Uncertainty in the true values of equilibrium climate sensitivity (ECS) and transient climate response (TCR) dominate uncertainty in projections of future warming under moderate to strong emissions scenarios (Section TS.3.2). A real-world ECS higher than the assessed very likely range (2°C–5°C) would require a strong historical aerosol cooling and/or a trend towards stronger warming from positive feedbacks linked to changes in SST patterns (pattern effects), combined with a strong positive cloud feedback and substantial biases in paleoclimate reconstructions – each of which is assessed as eitherunlikely orvery unlikely , but not ruled out. Since CMIP6 contains several ESMs that exceed the upper bound of the assessed very likely range in future surface warming, these models can be used to develop low-likelihood, high warming storylines to explore risks and vulnerabilities, even in the absence of a quantitative assessment of likelihood. Links to chapters4.3.4, 4.8, 7.3.2, 7.4.4, 7.5.2, 7.5.5, 7.5.7

CMIP6 models with surface warming outside, or close to, the upper bound of the very likely range exhibit patterns of large widespread temperature and precipitation changes that differ substantially from the multi-model mean in all scenarios. For SSP5-8.5, the high-warming models exhibit widespread warming of more than 6°C over most extratropical land regions and parts of the Amazon. In the Arctic, annual mean temperatures increase by more than 10°C relative to present-day, corresponding to about 30% more than the best estimate of warming. Even for SSP1-2.6, high-warming models show on average 2°C–3°C warming relative to present-day conditions over much of Eurasia and North America (about 40% more than the best estimate of warming) and more than 4°C warming relative to the present over the Arctic in 2081–2100 (Box TS.3, Figure 1). Such a high global warming storyline would imply that the remaining carbon budget consistent with a 2°C warming is smaller than the assessed very likely range. Put another way, even if a carbon budget that likely limits warming to 2°C is met, a low-likelihood, high-warming storyline would result in warming of 2.5°C or more. Links to chapters4.8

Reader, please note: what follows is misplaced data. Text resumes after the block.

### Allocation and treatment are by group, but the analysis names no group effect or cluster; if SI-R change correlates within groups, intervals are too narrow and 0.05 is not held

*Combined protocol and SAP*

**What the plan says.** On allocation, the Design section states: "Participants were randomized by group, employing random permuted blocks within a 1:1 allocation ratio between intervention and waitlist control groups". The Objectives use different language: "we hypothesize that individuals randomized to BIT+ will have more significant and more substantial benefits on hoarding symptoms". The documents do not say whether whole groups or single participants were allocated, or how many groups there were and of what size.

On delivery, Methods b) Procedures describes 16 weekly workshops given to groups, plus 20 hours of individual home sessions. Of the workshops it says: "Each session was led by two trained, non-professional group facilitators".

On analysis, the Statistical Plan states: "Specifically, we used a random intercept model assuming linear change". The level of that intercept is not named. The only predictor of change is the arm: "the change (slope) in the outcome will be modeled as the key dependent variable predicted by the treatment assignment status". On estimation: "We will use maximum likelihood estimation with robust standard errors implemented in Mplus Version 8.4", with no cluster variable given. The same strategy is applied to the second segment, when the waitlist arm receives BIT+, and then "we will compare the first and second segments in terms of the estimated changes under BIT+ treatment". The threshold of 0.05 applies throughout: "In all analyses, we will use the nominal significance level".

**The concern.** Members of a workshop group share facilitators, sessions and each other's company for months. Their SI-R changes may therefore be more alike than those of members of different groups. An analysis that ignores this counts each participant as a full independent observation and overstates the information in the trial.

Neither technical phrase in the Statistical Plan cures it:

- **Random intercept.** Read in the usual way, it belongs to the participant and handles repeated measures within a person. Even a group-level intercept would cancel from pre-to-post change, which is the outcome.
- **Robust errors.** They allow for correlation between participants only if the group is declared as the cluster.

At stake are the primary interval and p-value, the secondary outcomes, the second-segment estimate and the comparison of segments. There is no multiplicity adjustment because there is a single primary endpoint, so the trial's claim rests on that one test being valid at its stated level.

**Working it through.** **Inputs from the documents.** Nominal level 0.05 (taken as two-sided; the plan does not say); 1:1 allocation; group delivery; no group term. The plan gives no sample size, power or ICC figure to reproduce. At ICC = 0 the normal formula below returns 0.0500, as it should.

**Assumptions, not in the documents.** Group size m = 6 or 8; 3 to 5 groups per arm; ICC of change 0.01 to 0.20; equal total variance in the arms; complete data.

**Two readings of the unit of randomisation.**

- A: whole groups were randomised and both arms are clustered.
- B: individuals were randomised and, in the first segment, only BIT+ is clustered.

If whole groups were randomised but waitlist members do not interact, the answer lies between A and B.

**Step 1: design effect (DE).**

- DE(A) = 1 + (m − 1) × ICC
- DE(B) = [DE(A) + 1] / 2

CMIP6 models with global warming close to the upper bound of the assessed very likely warming range tend to exhibit greater changes in the intensity of regional drying and wetting than the multi-model mean. Furthermore, these model projections show a larger area of drying and tend to show a larger fraction of strong precipitation increases than the multi-model mean. However, regional precipitation changes arise from both thermodynamic and dynamic processes so that the most pronounced global warming levels are not necessarily associated with the strongest precipitation response. Abrupt human-caused changes to the water cycle cannot be ruled out. Positive land surface feedbacks, involving vegetation and dust, can contribute to abrupt changes in aridity, but there is onlylow confidence that such changes will occur during the 21st century. Continued Amazon deforestation, combined with a warming climate, raises the probability that this ecosystem will cross a tipping point into a dry state during the 21st century (low confidence). (See also Box TS.9). Links to chapters4.8, 8.6.2

While there is medium confidence that the projected decline in the AMOC (Section TS.2.4) will not involve an abrupt collapse before 2100, such a collapse might be triggered by an unexpected meltwater influx from the Greenland Ice Sheet. If an AMOC collapse were to occur, it would very likely cause abrupt shifts in the regional weather patterns and water cycle, such as a southward shift in the tropical rain belt, and could result in weakening of the African and Asian monsoons, strengthening of Southern Hemisphere monsoons, and drying in Europe. (See also Boxes TS.9 and TS.13). Links to chapters4.7.2, 8.6.1, 9.2.3

Very rare extremes and compound or concurrent events, such as the 2018 concurrent heatwaves across the Northern Hemisphere, are often associated with large impacts. The changing climate state is already altering the likelihood of extreme events, such as decadal droughts and extreme sea levels, and will continue to do so under future warming. Compound events and concurrent extremes contribute to increasing probability of low-likelihood, high-impact outcomes and will become more frequent with increasing global warming (high confidence). Higher warming levels increase the likelihood of events unprecedented in the observational record. Links to chapters9.6.4, Box 11.2

Finally, low likelihood storylines need not necessarily relate solely to the human-induced changes in climate. A low-likelihood, high-impact outcome, consistent with historical precedent in the past 2500 years, would be to see several large volcanic eruptions that could greatly alter the 21st century climate trajectory compared to SSP-based Earth system model projections. Links to chaptersCross-Chapter Box 4.1